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Is Organic a Myth?

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No, but…

Business Week’s cover story on The Organic Myth continues to stir up a debate that first appeared in the mainstream press when Michael Pollan (an excellent writer who went to the same grade school as I did at the same time!) wrote a terrific book, and an excellent article, and provoked a debate of sorts in the New York Times.

He was among the first to challenge the impact of Wal-Mart’s entry into the organic food market and ask whether it’s better to buy local than organic and what benefits organic food really brings to the table when it’s being shipped half way around the world.

Business Week reveals more information about the industry that I, for one, find troubling. “Sometime soon a portion of the milk used to make that organic yogurt may be taken from a chemical-free cow in New Zealand, powdered, and then shipped to the U.S. True, Stony field still cleaves to its organic heritage. For Chairman and CEO Gary Hirschberg, though, shipping milk powder 9,000 miles across the planet is the price you pay to conquer the supermarket dairy aisle. ‘It would be great to get all of our food within a 10-mile radius of our house,’ he says. ‘But once you're in organic, you have to source globally.’"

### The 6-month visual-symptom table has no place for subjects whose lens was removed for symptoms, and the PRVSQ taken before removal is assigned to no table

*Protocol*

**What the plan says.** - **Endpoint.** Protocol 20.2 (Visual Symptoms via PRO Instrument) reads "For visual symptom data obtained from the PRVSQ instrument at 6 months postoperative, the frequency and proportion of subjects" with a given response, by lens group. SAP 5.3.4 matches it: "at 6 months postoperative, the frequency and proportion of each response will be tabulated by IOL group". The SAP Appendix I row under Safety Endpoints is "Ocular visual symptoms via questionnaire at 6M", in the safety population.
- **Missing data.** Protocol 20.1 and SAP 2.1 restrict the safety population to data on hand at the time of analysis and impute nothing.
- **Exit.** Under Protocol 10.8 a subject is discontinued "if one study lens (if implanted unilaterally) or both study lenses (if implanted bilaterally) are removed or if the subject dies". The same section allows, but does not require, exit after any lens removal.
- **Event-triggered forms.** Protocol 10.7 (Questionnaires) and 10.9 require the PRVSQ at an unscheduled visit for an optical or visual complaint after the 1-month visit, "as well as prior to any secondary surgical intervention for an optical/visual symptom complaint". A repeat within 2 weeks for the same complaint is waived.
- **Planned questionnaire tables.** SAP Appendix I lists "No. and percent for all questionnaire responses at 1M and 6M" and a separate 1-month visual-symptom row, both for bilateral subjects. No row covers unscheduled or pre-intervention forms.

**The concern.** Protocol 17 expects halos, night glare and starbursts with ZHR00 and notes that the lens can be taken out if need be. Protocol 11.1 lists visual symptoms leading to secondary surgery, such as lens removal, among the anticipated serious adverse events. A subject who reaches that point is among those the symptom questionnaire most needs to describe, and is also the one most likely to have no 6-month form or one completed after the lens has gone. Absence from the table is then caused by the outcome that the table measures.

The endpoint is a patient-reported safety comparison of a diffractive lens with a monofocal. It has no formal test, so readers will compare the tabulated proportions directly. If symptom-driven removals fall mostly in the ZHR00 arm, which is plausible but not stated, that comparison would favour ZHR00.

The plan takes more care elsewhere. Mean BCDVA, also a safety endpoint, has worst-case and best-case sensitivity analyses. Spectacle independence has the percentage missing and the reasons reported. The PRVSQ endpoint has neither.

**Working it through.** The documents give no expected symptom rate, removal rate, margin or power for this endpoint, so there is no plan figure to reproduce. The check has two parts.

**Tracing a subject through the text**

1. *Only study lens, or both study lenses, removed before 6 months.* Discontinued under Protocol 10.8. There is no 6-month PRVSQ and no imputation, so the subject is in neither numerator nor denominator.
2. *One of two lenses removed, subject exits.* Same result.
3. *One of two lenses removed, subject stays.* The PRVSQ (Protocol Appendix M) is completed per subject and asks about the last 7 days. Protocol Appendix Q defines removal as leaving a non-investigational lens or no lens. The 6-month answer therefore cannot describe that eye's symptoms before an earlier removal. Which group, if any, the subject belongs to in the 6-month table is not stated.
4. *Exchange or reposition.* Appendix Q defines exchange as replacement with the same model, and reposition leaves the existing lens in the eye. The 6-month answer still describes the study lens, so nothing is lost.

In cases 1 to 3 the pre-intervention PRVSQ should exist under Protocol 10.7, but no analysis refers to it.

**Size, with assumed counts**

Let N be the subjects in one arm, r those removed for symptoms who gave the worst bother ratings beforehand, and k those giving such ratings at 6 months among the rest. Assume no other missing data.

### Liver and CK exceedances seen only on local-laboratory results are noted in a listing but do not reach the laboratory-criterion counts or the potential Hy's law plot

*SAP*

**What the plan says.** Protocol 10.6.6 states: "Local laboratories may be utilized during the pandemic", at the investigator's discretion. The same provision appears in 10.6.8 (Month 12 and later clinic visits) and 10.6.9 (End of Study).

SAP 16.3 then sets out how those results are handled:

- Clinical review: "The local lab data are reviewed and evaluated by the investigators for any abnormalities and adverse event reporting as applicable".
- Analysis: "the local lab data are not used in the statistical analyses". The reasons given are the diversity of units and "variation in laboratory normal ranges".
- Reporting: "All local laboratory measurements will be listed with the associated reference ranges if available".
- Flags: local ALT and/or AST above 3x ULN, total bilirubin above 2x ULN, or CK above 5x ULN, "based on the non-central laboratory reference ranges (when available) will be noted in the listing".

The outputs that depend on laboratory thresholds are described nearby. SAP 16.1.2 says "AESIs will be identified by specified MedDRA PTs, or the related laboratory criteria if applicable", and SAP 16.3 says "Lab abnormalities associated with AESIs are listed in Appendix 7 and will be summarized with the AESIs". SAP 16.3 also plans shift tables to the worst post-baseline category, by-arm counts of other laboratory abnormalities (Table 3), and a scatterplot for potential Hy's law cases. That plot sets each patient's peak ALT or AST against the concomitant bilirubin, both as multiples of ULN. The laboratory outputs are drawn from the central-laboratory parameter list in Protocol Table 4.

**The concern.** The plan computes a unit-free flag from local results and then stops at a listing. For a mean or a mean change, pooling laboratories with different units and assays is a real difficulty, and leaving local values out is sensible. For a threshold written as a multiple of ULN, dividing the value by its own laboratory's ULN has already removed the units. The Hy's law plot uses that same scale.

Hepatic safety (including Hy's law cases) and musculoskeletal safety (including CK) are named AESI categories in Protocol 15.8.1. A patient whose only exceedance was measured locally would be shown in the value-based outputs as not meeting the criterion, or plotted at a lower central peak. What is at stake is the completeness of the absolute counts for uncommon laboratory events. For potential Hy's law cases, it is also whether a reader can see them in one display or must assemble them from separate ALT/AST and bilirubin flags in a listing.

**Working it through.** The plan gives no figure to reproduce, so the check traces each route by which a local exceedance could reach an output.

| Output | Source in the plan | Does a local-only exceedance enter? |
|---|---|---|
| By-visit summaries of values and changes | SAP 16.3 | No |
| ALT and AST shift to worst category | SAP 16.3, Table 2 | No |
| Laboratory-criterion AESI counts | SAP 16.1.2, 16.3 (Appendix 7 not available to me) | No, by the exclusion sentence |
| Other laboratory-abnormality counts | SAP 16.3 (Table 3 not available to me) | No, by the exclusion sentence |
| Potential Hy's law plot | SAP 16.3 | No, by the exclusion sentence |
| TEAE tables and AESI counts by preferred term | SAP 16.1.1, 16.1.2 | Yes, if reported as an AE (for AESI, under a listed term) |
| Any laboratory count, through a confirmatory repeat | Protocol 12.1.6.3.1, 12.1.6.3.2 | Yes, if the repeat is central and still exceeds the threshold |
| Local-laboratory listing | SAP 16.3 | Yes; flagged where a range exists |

This debate is complex but important. The Business Week cover story is a sad statement about the media’s need to get attention to sell magazines. Organic, for all the challenges it faces is no myth. In fact, the USDA certification program is a rare regulatory success at a time when the current White House administration is dismantling decades of hugely important environmental legislation.

My advice? Buy locally grown food when ever possible, and when local isn’t available buy organic, but ask where it came from first!

There’s more at Grist.

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Sweet Clover Market

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This week I met with Ellen Fox and Heather Belcher at their place Sweet Clover Market, a start up local-organic-natural market in Essex, Vermont. Ellen sent us (Seventh Generation) a letter back in January inquiring about a loan to help get the market off the ground.